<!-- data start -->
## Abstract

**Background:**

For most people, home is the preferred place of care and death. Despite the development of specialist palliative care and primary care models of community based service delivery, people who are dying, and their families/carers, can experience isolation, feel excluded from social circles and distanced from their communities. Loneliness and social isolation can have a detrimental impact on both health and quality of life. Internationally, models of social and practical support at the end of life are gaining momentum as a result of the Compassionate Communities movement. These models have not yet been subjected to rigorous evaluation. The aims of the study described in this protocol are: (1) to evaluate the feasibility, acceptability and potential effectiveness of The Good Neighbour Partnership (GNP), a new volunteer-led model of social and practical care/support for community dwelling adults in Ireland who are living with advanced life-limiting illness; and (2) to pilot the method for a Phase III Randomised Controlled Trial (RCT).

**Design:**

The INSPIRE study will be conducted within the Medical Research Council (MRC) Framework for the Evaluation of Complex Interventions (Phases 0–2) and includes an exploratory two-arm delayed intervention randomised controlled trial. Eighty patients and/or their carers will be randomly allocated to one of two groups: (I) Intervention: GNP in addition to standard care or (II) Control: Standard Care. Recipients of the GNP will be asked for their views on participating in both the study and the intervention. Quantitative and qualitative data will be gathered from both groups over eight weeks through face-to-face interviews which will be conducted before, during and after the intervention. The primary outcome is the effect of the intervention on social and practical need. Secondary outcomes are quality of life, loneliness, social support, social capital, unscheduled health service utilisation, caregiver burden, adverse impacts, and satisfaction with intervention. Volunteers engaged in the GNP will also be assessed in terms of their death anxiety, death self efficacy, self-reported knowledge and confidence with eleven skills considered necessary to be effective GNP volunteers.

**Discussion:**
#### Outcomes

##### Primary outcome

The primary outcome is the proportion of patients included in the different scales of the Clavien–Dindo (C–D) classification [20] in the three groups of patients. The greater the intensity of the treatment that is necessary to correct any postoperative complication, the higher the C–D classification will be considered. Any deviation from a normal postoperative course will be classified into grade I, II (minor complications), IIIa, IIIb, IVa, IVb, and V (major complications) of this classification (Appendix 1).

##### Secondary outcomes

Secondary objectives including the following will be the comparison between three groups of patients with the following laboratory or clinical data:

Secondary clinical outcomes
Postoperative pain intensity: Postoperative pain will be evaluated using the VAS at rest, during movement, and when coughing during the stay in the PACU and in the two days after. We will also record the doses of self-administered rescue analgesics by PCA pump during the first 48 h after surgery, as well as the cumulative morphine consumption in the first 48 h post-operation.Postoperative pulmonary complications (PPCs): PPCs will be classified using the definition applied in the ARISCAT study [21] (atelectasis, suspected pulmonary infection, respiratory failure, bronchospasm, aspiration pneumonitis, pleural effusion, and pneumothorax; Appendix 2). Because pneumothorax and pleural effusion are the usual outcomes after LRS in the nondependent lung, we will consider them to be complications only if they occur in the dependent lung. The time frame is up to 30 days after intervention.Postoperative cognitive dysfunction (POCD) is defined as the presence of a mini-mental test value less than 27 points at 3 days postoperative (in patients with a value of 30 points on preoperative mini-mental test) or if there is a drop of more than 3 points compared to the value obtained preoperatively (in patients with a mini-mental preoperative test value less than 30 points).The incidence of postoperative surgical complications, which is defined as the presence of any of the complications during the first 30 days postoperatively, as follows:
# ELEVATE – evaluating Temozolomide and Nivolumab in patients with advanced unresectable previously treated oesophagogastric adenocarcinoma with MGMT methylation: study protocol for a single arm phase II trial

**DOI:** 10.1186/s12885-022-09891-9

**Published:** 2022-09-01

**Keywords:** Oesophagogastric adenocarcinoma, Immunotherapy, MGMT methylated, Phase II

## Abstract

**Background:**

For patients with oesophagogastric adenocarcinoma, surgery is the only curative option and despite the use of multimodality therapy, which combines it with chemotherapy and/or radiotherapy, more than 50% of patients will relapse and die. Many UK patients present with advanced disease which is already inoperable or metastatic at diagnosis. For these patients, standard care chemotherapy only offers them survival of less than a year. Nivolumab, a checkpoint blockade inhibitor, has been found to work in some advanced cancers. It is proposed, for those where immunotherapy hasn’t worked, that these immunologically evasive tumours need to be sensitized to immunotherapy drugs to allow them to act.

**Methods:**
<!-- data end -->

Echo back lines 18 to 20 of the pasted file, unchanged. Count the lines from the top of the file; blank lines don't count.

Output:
## Abstract

**Background:**

For patients with oesophagogastric adenocarcinoma, surgery is the only curative option and despite the use of multimodality therapy, which combines it with chemotherapy and/or radiotherapy, more than 50% of patients will relapse and die. Many UK patients present with advanced disease which is already inoperable or metastatic at diagnosis. For these patients, standard care chemotherapy only offers them survival of less than a year. Nivolumab, a checkpoint blockade inhibitor, has been found to work in some advanced cancers. It is proposed, for those where immunotherapy hasn’t worked, that these immunologically evasive tumours need to be sensitized to immunotherapy drugs to allow them to act.